I’m a fan of The Next Picture Show podcast. Featuring a lineup that includes many former writers for The Dissolve, the show always comes in two parts where they compare a current release like Pete’s Dragon and pair it with an older movie that’s thematically similar, in that case The Black Stallion. At the end of each person on the show mentions where else they can find their work, lists that can include four or five websites each.
That’s a pretty common occurrence these days, as freelancers need to spread their work around to a number of outlets. But it makes following a specific writer, which I like to do, pretty hard, relegating that to mostly Twitter, where hopefully they link to their material and where hopefully you don’t miss a lot of updates while you’re busy doing other things.
It’s why all of these writers and other producers need to refocus on having a home website, one that allows those writers to link to and chronicle everything they contribute regardless of where it appears and which lets people who enjoy their writing to have a single point of contact for that content.
There are certain a plethora of options for people to choose from. WordPress would, of course, be my recommendation but Tumblr, SquareSpace, Medium and other platforms are all legitimate options as well. All would give people a home base to follow where they can follow the writers they enjoy and make sure they see *everything* (assuming you’re hip to RSS) they write, assuming they link to or excerpt all their off-site contributions.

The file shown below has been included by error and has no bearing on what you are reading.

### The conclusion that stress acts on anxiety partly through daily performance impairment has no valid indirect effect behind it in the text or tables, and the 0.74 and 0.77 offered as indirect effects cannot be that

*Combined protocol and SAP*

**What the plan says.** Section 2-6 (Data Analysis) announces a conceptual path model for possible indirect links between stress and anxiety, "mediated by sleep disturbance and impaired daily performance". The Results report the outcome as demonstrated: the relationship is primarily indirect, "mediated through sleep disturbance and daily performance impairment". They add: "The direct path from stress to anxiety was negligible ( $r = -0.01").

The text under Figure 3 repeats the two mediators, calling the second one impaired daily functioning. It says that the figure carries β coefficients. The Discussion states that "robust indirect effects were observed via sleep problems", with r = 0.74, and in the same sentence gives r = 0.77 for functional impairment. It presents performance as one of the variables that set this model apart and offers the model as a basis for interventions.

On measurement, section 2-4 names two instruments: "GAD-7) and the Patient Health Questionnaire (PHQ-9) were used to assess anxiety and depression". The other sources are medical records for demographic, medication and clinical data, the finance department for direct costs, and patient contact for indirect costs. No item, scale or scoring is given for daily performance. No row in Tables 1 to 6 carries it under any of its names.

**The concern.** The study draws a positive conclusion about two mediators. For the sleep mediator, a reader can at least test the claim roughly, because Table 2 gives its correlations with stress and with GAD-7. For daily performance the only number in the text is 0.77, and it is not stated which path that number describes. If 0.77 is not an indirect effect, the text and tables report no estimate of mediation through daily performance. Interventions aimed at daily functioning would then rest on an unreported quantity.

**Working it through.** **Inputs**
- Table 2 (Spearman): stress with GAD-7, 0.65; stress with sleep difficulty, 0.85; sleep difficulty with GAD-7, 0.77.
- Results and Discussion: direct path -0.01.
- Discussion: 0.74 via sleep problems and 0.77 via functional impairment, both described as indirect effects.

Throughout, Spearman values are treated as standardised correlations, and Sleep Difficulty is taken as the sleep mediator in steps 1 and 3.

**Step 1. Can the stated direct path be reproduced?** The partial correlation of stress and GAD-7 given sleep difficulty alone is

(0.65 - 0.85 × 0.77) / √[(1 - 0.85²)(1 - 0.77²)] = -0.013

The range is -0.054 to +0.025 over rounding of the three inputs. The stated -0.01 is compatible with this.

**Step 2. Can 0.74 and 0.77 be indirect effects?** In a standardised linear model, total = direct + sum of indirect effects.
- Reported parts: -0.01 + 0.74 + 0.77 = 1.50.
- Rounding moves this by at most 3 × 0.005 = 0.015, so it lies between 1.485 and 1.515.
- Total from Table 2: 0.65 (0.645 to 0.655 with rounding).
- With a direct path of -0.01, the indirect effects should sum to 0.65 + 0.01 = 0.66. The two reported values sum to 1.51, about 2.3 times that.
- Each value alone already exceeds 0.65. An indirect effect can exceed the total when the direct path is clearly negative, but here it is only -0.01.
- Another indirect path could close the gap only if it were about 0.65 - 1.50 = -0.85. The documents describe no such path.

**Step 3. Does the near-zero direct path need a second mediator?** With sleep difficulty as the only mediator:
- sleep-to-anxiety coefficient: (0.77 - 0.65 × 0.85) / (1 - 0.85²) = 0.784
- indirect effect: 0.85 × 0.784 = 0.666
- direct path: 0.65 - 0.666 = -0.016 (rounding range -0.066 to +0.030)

It also gives them the space to do some off-topic material they may want to try out or otherwise play with. These blog platforms can, of course, be used to publish original material, so if they had something they couldn’t place elsewhere but still wanted to show off they can post it there, adding to their overall footprint and showcase.
This kind of owned archive also protects the writers from content decay and the ever-changing whims of the outlets they contribute to. Sites change URLs, they change their site architecture and make other shifts that can radically impact the freelancers who publish their content there and how their articles are available. And that’s not even broaching the notion of sites shutting down entirely. Acknowledging there are likely restrictions on flat-out cross-posting of entire articles, having an owned site available to them would allow freelancers to at first link to/excerpt their stories and, if they need to later, post them in full when the original site publisher disappears.
“Owned” isn’t a popular concept these days. But I’m not talking about launching a full-fledged news site that’s going to grow into its own little media empire. I’m just talking about starting a site/blog that lets you catalog and archive the work that you’ve published elsewhere in an environment you manage and which allows the readers who enjoy your work to have a single point-of-follow to make sure they don’t miss a word.